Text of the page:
[Date Prev][Date Next][Thread Prev][Thread Next][Date index][Thread index]

From |
anirban basu <abasu@midway.uchicago.edu> |

To |
statalist@hsphsun2.harvard.edu |

Subject |
Re: st: Cross-Sectional Time Series |

Date |
Wed, 26 Jun 2002 16:45:30 -0500 (CDT) |

Hi David and Vince, Thanks for your insights and helpful comments. This was a good learning experience.. Anirban ______________________________________ ANIRBAN BASU Doctoral Student Harris School of Public Policy Studies University of Chicago (312) 563 0907 (H) ________________________________________________________________ On Wed, 26 Jun 2002, Vince Wiggins, StataCorp wrote: > I have one additional comment in the continuing thread comparing the results > of -regress-, -xtreg, fe-, and -xtreg , re-. > > While I agree with the comparisons between the models presented by Mark > Schaffer <M.E.Schaffer@hw.ac.uk> and David Drukker <ddrukker@stata.com>, there > is a more mundane reason why the example presented by Anirban Basu > <abasu@midway.uchicago.edu> elicits virtually identical estimates from > -regress-, -xtreg, fe-, and -xtreg, re-. The short answer is they have to be > identical, at least to machine precision of the computations. > > Anirban Basu asks us to generate data in the following manner, > > . mat C= (1, 0.6, 0.6, 0.6 \ 0.6, 1, 0.6, 0.6 \ 0.6, 0.6, 1, 0.6 \ /* > */ 0.6, 0.6, 0.6, 1) > . drawnorm y1 y2 y3 y4, n(1000) means(1 3 4 7) corr(C) > . gen id=_n > . reshape long y , i(id) j(time) > > Anirban is using -drawnorm- to create 4 correlated variables and then > -reshape- to turn these into a panel data with 4 values for a single y. This > is a fine way to create data with a random effect. Here are the first three > panels: > > . list in 1/12 > > id time y > 1. 1 1 -.0939699 > 2. 1 2 2.265574 > 3. 1 3 2.323656 > 4. 1 4 6.053069 > 5. 2 1 1.367081 > 6. 2 2 3.062155 > 7. 2 3 4.830178 > 8. 2 4 7.105754 > 9. 3 1 1.145398 > 10. 3 2 4.087784 > 11. 3 3 3.99791 > 12. 3 4 6.942679 > > > Anirban, the asks us to try the OLS, fixed-effects, and random-effects > estimators on this data by typing, > > . regress y time > > . xtreg y time , i(id) fe > and, > . xtreg y time , i(id) re > > What is unusual about this model is that we are including -time- as a > regressor. Note that we have perfectly balanced panels of 4 observations > each, and that the variable -time- exactly repeats itself -- counting 1, 2, 3, > 4 in each panel. > > What does this mean for the fixed-effects (FE) transformation? The FE > transformation just subtracts the panel mean for each variable (dependent and > independent) from each value. The panel mean for time is 2.5 in every panel. > This means the the FE transformation just subtracts a constant value from > -time-. Subtracting a constant from a regressor does not have any effect on > its estimated coefficient. > > But wait, we also subtracted the panel means from the dependent variable y and > those means were not the same for each panel. As it turns out, when panels > are balanced, the FE transformation of any variable produces a variable that > has a regression coefficient of exactly 1 when regressed against the > untransformed variable. Thus, the relationship with a variable that has not > been transformed (like -time-, that had only a constant subtracted) remains > exactly the same. > > So, with only a single independent variable that repeats exactly in each > balanced panel, OLS and fixed-effects regression will produce the same > estimate of the coefficient on the regressor (within machine tolerance of the > different computations performed). > > Side-note: While I was aware of the behaviour of variables that repeat within > panel for balanced panels, I hadn't previously considered why the FE > transformation of the dependent variable has no effect. A little scribbling > on the white board from Bobby Gutierrez <rgutierrez@stata.com> shows that when > the FE transformation is expressed in matrix form it is idempotent for balanced > panels. That causes the transformation to essentially fall out of regression > of y on y-transformed leaving a coefficient of 1. > > What about the random-effects (RE) estimator? The GLS random-effects > estimator is just a matrix-weighted combination of the FE estimator and the > between-effects (BE) estimator. The BE estimator is a regression of the > panel-level mean of each variable (again, dependent and independent). As we > saw above, the panel-level mean for -time- is a constant 2.5 in every panel > and thus is collinear with the constant. This means that the between > estimator cannot estimate B_time and provides no additional information for > this coefficient. It has no contribution to the RE estimator. So, the RE > estimator must be identical to the FE estimator in a model with a single > covariate that repeats exactly within each balanced panel. > > > -- Vince > vwiggins@stata.com > > * > * For searches and help try: > * http://www.stata.com/support/faqs/res/findit.html > * http://www.stata.com/support/statalist/faq > * http://www.ats.ucla.edu/stat/stata/ > * * For searches and help try: * http://www.stata.com/support/faqs/res/findit.html * http://www.stata.com/support/statalist/faq * http://www.ats.ucla.edu/stat/stata/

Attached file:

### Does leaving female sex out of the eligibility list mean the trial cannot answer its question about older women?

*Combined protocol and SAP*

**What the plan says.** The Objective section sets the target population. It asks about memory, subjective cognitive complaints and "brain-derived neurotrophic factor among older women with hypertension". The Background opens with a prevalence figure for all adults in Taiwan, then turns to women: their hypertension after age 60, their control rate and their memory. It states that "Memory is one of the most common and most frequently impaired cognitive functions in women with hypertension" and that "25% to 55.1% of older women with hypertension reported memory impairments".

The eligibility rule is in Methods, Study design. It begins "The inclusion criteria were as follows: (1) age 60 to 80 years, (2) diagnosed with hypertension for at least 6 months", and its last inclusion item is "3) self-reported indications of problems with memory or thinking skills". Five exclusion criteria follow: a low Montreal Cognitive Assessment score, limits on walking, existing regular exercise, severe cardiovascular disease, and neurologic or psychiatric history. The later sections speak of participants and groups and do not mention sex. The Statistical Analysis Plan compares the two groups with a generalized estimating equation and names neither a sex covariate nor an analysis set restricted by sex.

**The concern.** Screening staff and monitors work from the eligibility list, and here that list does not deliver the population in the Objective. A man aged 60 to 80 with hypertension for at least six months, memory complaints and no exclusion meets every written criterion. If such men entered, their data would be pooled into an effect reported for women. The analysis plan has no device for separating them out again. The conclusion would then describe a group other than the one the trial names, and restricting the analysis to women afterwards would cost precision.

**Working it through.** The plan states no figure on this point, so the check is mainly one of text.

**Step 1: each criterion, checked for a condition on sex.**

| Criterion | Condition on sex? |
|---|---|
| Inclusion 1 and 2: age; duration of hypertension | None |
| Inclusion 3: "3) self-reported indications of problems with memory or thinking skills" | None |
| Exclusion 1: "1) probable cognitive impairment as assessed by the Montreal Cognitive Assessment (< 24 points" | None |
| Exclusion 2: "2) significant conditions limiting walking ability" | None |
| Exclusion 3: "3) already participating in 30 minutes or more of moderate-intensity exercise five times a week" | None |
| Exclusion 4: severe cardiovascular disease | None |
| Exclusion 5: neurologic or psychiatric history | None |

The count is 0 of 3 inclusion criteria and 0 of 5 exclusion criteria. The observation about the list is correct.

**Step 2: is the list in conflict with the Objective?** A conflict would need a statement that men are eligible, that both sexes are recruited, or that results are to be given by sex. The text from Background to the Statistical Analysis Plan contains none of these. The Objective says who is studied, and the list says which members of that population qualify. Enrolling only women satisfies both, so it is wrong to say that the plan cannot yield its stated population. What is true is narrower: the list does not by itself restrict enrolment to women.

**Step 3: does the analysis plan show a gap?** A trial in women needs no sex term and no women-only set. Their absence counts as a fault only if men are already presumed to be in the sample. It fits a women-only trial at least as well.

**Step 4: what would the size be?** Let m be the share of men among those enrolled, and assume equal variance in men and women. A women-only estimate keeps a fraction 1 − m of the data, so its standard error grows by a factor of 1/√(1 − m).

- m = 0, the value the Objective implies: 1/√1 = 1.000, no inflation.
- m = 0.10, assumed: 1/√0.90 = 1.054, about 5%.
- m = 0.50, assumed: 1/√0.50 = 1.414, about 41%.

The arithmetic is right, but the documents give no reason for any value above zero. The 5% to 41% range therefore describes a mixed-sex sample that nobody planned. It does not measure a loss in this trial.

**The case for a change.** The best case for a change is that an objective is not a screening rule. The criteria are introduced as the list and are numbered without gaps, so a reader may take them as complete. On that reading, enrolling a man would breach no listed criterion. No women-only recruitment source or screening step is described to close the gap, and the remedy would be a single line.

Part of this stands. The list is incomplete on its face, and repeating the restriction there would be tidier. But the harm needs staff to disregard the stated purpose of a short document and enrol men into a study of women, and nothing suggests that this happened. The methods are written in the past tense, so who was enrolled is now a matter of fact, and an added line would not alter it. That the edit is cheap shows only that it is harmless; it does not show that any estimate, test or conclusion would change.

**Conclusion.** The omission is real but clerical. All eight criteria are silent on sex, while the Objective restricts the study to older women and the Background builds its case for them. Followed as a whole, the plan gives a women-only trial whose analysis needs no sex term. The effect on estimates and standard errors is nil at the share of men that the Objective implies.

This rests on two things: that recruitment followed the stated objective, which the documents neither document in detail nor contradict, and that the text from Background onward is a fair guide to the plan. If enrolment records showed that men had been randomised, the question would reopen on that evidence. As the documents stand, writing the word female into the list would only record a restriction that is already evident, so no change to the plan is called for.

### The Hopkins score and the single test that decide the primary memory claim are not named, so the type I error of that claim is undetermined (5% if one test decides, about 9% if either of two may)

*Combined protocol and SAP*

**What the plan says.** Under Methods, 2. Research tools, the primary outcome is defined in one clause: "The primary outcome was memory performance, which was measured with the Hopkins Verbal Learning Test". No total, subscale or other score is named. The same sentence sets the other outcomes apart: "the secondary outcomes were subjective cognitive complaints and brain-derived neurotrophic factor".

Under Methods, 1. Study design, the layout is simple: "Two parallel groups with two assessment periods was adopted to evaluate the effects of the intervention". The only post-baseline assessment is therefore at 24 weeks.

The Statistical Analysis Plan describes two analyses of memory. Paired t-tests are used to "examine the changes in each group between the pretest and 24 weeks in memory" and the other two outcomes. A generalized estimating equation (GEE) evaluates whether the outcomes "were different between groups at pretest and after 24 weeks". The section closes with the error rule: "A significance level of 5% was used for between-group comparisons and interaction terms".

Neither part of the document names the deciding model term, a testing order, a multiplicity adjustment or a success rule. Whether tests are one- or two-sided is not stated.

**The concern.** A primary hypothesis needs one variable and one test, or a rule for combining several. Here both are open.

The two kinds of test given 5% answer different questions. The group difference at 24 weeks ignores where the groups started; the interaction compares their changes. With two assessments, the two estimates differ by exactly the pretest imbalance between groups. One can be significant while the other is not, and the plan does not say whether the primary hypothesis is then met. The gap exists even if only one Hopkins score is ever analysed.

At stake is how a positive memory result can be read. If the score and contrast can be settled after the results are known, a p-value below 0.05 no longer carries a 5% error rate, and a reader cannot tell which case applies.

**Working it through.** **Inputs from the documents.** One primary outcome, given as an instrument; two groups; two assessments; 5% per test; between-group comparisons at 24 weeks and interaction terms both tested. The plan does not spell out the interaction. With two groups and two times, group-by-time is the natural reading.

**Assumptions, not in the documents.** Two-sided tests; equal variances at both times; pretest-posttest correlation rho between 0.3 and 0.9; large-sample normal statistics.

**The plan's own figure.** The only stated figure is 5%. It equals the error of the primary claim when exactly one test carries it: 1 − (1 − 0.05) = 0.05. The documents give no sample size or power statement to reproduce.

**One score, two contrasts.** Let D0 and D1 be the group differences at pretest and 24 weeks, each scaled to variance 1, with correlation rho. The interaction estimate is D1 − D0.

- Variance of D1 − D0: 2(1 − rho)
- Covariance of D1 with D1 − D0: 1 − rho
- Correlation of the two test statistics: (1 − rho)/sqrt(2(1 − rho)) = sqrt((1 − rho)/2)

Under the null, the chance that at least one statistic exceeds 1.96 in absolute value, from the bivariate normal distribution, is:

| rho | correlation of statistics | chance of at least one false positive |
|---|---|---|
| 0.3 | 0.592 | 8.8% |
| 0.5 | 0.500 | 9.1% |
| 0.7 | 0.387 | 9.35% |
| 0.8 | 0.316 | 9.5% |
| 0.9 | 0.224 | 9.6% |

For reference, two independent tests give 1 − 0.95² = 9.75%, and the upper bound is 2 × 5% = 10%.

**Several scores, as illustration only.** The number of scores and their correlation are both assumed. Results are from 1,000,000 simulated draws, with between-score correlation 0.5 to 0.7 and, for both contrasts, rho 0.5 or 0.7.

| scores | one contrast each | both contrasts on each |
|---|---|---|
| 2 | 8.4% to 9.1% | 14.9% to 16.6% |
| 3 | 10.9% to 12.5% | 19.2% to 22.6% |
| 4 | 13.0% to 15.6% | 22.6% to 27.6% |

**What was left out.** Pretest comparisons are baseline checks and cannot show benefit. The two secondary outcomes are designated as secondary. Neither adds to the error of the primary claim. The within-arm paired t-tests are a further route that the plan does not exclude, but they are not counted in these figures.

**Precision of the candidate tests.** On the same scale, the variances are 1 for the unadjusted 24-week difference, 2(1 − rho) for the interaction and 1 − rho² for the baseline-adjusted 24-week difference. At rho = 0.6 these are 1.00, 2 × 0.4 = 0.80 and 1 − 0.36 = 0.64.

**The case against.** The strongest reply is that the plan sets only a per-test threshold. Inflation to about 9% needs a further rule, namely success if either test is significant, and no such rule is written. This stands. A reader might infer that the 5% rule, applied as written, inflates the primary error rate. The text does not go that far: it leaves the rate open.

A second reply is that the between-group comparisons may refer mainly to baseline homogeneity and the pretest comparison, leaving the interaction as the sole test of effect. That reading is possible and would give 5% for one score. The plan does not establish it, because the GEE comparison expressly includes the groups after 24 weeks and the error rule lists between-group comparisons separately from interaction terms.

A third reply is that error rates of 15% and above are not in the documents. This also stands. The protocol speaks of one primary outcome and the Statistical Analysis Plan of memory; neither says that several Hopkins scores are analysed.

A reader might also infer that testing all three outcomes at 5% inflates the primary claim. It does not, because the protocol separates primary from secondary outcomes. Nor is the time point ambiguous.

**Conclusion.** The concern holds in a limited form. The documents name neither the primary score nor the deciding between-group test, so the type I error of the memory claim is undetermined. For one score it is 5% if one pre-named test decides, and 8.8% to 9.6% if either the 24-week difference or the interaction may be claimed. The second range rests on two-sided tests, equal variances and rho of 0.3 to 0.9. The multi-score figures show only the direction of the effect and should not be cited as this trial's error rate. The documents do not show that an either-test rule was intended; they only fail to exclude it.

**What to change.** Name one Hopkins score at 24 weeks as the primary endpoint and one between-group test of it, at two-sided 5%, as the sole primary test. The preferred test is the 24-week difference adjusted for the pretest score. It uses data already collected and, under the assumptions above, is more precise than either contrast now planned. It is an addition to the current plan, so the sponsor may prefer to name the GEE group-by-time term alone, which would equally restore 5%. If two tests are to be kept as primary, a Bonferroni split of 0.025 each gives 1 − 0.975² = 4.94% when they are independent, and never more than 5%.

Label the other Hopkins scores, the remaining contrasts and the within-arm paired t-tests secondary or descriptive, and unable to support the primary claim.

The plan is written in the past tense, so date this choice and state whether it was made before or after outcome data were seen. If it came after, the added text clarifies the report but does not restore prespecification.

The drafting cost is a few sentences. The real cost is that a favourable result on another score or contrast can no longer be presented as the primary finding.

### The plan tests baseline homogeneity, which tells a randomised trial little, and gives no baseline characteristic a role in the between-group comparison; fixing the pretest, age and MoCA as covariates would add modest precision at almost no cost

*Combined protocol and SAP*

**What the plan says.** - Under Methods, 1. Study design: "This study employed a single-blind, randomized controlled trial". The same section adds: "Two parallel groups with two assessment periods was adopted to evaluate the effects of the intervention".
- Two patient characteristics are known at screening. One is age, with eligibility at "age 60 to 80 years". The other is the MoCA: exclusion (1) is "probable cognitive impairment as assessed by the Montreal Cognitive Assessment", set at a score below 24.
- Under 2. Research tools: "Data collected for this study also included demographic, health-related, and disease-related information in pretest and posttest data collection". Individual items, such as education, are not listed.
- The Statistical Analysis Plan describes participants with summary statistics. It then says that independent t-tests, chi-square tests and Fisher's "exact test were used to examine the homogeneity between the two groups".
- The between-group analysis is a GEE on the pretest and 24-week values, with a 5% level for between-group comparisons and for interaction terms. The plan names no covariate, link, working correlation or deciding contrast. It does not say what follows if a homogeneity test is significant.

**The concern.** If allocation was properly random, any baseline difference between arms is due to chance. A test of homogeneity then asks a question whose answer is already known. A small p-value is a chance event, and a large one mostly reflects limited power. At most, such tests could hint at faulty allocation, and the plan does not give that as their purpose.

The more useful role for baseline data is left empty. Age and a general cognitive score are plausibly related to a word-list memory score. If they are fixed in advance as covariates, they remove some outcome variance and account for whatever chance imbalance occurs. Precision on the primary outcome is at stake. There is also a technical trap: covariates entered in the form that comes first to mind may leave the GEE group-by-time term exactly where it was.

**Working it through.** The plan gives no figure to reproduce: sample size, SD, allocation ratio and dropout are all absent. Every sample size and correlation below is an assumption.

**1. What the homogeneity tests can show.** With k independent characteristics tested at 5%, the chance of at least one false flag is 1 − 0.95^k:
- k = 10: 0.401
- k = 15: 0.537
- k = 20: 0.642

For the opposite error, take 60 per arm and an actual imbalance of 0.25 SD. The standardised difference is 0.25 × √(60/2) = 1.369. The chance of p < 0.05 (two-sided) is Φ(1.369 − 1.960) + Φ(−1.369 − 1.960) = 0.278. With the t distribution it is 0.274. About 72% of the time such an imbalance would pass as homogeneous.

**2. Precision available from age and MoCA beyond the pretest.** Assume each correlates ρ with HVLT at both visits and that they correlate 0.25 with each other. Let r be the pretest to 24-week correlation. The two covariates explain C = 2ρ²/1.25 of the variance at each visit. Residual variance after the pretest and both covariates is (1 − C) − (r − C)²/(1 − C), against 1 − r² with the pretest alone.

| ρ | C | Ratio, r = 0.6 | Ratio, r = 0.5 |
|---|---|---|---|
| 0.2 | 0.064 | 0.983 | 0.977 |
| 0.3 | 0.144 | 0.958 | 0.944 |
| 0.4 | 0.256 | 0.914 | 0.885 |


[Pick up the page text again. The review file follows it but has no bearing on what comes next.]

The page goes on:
**Follow-Ups**:**Re: st: Cross-Sectional Time Series***From:*Mark Schaffer <M.E.Schaffer@hw.ac.uk>

**References**:**Re: st: Cross-Sectional Time Series***From:*vwiggins@stata.com (Vince Wiggins, StataCorp)

- Prev by Date:
**Re: st: Cross-Sectional Time Series** - Next by Date:
**st: getting the quotes right** - Previous by thread:
**Re: st: Cross-Sectional Time Series** - Next by thread:
**Re: st: Cross-Sectional Time Series** - Index(es):

© Copyright 1996–2014 StataCorp LP | Terms of use | Privacy | Contact us | What's new | Site index |